April 2010

  • April 8, 2010
    Unfriendly Fire
    How the Gay Ban Undermines the Military and Weakens America
    Nathaniel Frank
    [Editors' note: Unfriendly Fire is now available in paperback. Accordingly, ACSblog is pleased to re-post author Nathaniel Frank's ACS Book Talk contribution from June 11, 2009.] 
    By Nathaniel Frank, Senior Research Fellow, the Palm Center

    This week the Supreme Court rejected a challenge to the "don't ask, don't tell" policy governing gay troops. In doing so it granted a request by the Obama administration which had asked the court not to hear the appeal of James Pietrangelo, an Army Captain who was fired under the policy.

    In asking the court not to take the case, the White House put itself into a tricky position. The administration found itself arguing that the lower court had ruled correctly in finding that the policy furthers a "legitimate interest in military discipline and cohesion." Yet if the President believes that, why has he promised to get rid of the policy? Indeed, Obama has stated clearly that he believes the opposite to be true, saying the policy is a "counterproductive strategy" that "doesn't make us more safe." His press secretary, thrown on the defensive recently by mounting pressure to lift the ban, has repeatedly said that the policy "isn't working for our national interests."

  • April 8, 2010
    Guest Post

    By Ann Baddour, Senior Policy Analyst, Texas Appleseed & Steven Schulman, Pro Bono Partner, Akin Gump Strauss Hauer & Feld LLP

    The U.S. immigration court and detention systems have both acknowledged the need to extend special protections to vulnerable populations, including unaccompanied children. Immigrants with mental disabilities, given their particular inability to navigate these systems and obtain care on their own, should also be regarded as vulnerable and afforded protections in the U.S. immigration system.

    Immigrants with mental disabilities are detained in a system ill-equipped to care for them, and, to make matters worse, are often arbitrarily transferred far away from their family and community supports, denied basic due process in a complex immigration court system, and released from detention or removed from the U.S. without regard to their personal safety.

    Texas Appleseed, one of Appleseed's 16 public interest law centers in the U.S. and Mexico City, and its pro bono counsel, Akin Gump Strauss Hauer & Feld LLP, document these challenges and recommend specific reforms in a new report, Justice for Immigration's Hidden Population. Based on information from more than 40 interviews with immigration attorneys, immigration detainees, and other stakeholders, along with detailed policy research, the study identifies these troubling trends:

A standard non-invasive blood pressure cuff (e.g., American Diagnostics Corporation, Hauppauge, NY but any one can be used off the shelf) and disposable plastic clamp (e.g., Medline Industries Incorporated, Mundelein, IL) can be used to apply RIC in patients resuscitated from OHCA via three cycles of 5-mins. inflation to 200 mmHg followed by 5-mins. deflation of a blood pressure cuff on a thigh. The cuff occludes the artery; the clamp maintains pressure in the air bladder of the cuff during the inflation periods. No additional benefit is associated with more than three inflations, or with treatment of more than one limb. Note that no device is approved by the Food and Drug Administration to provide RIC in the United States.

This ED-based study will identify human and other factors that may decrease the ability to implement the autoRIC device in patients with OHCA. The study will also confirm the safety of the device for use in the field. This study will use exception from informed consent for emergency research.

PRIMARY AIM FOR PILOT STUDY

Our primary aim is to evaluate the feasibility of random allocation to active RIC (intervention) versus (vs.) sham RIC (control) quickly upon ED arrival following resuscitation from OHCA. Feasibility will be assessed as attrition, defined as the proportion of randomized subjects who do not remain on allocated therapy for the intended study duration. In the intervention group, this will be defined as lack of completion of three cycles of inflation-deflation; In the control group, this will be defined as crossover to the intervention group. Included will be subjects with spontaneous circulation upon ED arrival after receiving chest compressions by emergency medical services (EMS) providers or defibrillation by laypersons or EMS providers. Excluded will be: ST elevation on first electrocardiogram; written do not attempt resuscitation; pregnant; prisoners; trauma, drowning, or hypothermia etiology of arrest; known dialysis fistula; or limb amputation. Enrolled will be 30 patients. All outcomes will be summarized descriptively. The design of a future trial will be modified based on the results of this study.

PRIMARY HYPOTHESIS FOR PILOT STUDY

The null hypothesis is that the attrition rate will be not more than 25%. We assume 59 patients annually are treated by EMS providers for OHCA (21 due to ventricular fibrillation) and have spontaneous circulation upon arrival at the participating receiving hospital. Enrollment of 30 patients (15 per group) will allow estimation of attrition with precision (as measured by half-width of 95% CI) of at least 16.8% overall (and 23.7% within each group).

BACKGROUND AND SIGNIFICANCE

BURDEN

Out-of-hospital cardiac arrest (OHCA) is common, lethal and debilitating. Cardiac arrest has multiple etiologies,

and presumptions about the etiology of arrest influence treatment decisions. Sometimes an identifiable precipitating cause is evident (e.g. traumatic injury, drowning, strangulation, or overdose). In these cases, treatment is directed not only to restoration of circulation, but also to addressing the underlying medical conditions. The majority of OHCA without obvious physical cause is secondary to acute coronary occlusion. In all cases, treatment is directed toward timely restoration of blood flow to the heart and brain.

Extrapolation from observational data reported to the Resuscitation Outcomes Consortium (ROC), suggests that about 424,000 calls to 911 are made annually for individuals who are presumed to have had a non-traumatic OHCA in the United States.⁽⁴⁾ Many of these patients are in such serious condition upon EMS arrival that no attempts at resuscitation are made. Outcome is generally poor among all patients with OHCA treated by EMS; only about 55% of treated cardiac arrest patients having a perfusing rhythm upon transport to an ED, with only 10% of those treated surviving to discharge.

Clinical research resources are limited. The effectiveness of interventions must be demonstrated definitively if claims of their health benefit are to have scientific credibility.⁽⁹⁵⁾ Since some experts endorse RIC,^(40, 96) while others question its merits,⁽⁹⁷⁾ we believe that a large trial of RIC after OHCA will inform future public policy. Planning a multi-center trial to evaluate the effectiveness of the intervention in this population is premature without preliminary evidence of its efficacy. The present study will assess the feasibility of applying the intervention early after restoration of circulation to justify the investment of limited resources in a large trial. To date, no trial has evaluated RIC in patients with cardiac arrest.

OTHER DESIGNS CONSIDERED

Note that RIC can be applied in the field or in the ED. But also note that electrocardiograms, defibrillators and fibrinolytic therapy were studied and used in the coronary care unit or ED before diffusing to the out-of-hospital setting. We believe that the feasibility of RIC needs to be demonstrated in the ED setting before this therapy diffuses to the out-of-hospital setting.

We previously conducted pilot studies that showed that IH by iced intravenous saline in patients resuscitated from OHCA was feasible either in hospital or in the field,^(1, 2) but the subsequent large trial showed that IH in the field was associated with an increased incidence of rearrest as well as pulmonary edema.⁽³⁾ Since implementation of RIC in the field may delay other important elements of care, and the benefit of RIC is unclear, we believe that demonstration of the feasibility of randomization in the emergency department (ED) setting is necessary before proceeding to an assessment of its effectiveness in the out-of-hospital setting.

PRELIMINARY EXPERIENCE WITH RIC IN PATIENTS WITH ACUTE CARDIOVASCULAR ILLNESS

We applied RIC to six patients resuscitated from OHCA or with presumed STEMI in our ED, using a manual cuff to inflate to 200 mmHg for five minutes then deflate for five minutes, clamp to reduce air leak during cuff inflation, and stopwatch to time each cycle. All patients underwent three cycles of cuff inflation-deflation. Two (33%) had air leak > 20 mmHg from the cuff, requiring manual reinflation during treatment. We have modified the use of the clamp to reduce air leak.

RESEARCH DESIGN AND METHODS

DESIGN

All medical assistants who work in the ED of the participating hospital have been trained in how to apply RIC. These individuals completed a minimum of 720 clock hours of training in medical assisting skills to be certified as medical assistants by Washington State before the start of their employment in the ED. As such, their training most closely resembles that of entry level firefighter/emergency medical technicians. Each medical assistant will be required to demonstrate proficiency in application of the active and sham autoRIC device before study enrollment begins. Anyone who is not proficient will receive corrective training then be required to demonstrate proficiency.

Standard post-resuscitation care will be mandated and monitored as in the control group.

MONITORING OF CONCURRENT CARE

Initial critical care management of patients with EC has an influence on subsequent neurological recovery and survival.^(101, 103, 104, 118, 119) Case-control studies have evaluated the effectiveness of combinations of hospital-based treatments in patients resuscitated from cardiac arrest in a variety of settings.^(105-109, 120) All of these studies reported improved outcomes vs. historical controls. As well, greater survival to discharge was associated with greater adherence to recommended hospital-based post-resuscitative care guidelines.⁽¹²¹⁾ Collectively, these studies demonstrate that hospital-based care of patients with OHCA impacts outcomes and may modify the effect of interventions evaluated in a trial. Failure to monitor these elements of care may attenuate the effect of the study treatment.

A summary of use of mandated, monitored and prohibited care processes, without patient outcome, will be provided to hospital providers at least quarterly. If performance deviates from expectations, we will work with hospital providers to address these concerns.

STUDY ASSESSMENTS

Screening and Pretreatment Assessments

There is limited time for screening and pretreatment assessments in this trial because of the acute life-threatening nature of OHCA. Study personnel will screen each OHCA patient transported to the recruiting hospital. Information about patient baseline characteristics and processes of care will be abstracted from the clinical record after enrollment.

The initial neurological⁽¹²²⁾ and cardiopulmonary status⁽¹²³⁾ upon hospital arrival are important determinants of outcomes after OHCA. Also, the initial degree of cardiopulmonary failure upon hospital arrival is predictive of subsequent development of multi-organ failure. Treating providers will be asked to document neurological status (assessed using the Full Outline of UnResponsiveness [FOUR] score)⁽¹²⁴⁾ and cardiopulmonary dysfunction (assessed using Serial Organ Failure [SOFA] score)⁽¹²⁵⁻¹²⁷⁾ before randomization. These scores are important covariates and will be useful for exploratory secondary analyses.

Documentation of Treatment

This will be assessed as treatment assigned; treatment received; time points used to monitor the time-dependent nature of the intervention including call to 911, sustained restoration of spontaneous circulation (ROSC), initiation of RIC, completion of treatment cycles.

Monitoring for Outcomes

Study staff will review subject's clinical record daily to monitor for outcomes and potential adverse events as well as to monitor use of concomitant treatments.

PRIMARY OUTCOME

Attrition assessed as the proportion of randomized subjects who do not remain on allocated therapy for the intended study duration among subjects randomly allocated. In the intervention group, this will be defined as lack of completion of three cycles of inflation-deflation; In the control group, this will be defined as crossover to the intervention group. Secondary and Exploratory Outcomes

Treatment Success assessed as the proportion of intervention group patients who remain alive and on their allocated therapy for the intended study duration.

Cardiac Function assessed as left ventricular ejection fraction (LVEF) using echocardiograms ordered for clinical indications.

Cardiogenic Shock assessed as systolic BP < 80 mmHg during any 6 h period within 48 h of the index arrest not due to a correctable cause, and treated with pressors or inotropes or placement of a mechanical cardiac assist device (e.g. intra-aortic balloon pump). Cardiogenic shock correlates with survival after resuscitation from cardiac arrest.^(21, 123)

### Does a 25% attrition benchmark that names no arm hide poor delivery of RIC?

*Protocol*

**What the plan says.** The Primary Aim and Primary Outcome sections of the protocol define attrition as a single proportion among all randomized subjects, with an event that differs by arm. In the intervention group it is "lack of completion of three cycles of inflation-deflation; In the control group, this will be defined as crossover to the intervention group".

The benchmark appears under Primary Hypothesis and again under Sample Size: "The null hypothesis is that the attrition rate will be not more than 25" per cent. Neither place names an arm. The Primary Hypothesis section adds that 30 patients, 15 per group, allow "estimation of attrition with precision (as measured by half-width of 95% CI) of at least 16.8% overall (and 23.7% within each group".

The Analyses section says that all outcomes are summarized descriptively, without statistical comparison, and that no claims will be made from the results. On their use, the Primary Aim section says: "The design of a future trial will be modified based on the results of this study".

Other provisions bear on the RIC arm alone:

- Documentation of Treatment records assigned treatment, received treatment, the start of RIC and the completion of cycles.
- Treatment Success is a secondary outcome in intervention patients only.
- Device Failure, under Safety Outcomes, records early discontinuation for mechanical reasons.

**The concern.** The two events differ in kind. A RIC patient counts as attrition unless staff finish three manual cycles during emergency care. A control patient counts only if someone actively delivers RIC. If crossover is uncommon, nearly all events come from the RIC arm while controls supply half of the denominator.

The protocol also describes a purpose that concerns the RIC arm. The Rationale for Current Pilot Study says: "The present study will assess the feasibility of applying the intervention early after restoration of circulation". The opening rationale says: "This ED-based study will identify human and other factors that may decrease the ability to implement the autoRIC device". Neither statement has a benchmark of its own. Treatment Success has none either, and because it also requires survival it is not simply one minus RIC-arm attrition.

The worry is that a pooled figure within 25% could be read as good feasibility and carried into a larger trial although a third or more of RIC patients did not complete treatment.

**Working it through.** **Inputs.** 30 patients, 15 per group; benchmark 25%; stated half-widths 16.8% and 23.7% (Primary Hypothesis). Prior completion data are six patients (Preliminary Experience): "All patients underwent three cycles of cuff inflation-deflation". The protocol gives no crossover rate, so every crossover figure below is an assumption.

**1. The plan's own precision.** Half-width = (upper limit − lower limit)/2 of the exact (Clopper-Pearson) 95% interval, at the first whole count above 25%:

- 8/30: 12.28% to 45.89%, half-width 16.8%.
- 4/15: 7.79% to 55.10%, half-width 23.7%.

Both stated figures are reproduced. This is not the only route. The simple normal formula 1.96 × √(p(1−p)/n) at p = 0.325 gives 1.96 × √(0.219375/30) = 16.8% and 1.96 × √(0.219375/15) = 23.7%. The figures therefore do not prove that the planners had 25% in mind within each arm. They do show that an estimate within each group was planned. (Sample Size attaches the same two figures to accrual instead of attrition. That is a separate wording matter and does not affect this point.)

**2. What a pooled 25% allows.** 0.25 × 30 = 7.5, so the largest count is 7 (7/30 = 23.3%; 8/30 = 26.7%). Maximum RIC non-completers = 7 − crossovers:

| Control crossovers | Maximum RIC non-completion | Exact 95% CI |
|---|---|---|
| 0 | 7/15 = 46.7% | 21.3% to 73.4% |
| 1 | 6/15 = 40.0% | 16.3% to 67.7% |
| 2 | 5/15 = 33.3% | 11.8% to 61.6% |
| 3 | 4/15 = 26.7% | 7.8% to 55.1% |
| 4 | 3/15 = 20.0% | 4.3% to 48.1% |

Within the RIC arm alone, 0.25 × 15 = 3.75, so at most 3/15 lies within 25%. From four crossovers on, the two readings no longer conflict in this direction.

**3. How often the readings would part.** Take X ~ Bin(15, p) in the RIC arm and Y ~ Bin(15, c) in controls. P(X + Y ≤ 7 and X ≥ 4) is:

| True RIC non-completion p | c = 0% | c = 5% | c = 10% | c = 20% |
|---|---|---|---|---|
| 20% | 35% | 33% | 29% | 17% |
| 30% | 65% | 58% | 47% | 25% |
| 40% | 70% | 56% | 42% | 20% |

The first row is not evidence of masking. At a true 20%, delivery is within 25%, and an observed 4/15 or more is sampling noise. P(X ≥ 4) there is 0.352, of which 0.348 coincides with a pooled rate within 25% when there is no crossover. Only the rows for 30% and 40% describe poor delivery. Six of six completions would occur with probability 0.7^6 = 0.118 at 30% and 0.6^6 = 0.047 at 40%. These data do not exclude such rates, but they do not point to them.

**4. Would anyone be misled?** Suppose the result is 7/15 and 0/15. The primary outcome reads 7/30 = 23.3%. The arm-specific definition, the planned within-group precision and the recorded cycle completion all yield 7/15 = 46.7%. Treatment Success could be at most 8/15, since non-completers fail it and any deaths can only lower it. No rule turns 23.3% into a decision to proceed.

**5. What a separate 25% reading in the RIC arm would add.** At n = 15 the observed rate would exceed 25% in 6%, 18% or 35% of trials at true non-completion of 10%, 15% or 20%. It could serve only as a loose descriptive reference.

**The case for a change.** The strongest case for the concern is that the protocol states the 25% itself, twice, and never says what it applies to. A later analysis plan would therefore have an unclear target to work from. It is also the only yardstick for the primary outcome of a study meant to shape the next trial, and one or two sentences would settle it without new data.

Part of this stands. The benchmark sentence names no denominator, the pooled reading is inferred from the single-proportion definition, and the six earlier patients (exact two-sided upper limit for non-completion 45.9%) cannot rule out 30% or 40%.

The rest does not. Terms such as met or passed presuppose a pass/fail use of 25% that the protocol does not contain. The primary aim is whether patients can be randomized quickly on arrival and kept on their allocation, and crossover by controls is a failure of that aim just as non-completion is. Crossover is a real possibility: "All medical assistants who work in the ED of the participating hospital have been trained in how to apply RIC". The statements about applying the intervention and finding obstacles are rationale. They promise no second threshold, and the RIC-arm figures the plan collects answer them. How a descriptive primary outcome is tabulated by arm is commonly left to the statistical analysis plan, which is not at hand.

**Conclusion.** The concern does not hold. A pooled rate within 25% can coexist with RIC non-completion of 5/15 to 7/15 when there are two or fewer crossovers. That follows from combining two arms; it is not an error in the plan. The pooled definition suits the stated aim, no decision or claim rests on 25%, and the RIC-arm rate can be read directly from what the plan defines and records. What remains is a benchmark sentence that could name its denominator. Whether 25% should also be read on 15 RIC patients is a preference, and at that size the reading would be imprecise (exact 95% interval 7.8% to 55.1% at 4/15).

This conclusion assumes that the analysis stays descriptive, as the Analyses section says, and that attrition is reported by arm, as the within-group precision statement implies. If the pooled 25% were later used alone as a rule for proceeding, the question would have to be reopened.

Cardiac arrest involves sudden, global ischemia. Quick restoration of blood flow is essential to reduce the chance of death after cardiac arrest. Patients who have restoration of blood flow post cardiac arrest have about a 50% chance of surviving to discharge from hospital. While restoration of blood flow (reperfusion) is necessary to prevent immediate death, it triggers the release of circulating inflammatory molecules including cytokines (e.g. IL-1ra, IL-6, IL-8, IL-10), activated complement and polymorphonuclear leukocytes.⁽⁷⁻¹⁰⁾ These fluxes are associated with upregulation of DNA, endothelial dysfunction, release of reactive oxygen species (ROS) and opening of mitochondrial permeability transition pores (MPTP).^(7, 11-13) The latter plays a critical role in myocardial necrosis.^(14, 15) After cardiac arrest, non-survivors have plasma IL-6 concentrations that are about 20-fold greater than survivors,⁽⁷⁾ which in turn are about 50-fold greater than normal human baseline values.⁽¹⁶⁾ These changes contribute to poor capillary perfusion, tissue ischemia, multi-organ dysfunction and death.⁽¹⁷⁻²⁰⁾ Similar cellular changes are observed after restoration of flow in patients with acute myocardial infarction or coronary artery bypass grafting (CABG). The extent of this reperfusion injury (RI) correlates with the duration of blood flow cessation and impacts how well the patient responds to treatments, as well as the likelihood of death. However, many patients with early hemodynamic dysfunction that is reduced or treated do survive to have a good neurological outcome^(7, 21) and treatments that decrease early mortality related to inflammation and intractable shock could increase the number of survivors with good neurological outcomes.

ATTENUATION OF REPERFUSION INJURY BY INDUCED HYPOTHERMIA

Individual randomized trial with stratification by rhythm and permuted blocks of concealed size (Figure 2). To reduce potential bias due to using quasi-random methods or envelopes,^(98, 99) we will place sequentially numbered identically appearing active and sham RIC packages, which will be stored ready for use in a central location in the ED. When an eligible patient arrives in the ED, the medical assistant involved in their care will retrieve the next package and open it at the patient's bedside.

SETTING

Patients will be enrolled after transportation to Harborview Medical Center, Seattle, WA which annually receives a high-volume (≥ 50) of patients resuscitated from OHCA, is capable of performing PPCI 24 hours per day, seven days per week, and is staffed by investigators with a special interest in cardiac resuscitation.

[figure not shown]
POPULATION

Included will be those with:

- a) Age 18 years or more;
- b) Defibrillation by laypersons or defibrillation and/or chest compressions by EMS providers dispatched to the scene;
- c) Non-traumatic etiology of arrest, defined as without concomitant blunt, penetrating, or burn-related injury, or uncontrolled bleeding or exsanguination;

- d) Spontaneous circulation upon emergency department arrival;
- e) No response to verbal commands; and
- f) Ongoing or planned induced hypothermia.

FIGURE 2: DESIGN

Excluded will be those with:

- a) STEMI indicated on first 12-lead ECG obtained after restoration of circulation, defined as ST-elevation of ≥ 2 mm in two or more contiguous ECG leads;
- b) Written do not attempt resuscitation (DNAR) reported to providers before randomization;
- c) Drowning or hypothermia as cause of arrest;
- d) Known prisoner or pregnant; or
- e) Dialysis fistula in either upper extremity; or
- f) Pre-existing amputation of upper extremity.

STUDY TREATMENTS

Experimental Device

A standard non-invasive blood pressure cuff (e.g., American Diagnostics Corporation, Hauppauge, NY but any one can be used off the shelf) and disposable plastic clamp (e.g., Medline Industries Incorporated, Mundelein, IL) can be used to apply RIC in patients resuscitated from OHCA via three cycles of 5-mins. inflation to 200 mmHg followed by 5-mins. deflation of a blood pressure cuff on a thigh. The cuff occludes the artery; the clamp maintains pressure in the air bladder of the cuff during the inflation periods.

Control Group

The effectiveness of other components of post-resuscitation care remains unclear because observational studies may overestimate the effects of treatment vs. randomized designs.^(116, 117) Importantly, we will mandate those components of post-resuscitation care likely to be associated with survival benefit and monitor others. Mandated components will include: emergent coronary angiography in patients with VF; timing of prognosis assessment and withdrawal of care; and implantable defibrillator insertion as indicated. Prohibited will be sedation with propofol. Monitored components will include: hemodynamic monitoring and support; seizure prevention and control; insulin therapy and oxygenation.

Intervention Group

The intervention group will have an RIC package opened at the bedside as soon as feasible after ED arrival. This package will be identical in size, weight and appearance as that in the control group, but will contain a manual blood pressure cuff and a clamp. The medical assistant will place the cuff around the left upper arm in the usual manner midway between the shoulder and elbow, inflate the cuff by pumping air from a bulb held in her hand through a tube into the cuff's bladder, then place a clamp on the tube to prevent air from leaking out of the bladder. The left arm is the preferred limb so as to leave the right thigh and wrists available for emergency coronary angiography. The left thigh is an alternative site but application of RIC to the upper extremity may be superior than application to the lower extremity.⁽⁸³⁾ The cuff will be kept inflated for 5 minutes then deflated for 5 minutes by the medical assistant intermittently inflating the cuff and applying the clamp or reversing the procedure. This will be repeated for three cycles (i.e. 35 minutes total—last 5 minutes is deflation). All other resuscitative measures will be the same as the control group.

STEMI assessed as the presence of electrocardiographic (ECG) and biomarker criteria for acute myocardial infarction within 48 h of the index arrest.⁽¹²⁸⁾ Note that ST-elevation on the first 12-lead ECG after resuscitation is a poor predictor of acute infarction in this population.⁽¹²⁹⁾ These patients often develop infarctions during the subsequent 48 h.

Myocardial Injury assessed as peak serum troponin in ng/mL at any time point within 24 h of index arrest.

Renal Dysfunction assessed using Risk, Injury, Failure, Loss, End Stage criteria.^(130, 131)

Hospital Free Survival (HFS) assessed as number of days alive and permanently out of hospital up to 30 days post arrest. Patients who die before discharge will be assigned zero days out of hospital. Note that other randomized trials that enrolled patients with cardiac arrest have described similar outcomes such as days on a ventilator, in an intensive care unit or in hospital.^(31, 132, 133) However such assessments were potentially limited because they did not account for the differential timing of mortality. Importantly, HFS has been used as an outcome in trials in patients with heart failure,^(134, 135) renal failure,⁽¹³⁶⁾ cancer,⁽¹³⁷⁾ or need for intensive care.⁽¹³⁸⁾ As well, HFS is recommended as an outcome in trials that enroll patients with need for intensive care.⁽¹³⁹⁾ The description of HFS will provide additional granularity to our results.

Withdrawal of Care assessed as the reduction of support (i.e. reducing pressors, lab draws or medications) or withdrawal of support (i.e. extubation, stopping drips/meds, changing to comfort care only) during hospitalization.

• April 7, 2010
    Guest Post

    By Sandra S. Park, Staff Attorney, ACLU Women's Rights Project

    Last week, federal district court Judge Robert Sweet made history by issuing the first ruling ever that human genes can't be patented. The ruling was in a case brought by the ACLU and the Public Patent Foundation (PUBPAT) challenging patents granted by the U.S. Patent and Trademark Office (PTO) to Myriad Genetics on two human genes - specifically, the BRCA1 and BRCA2 genes, which are associated with breast and ovarian cancer. The lawsuit was filed on behalf of breast cancer and women's health groups, individual women, geneticists, and scientific associations representing approximately 150,000 researchers, pathologists and laboratory professionals. 

    The ACLU believes gene patenting raises serious civil liberties concerns because the government is essentially giving patent-holders a monopoly over the patented genes and all of the information contained within them. Patent-holders have the right to prevent anyone else from testing, studying, or even examining the genes. Under patent law, if you or your doctor were to remove your genes from your cells in order to look at them, you potentially could be sued by the patent-holder for committing patent infringement. Thus, when Myriad obtained its patents, it was able to shut down other labs that were providing testing - not because those labs were using a particular kind of test developed and patented by Myriad, but because Myriad controlled the genes themselves. (For a discussion of the legal background and arguments we made in the case, see our earlier post.)

    In his decision, Judge Sweet declared that all 15 patent claims that we challenged are invalid, because they cover products of nature and abstract ideas.

    The judge ruled that Myriad's argument - that the "isolation" of the BRCA genes from the surrounding DNA and cellular material makes them into something distinct and patentable - is fundamentally flawed and nothing more than semantics: 

    Many, however, including scientists in the field of molecular biology and genomics, have considered this practice a "lawyer's trick" that circumvents the prohibitions on the direct patenting of the DNA in our bodies but which, in practice, reaches the same result.

    His decision recognized that patents on genes - like patents on chemically-treated fruit, a combination of species of bacteria, and purified tungsten that have been rejected by the courts - are not authorized by the Patent Act. Myriad did not invent the biological information embodied by genes.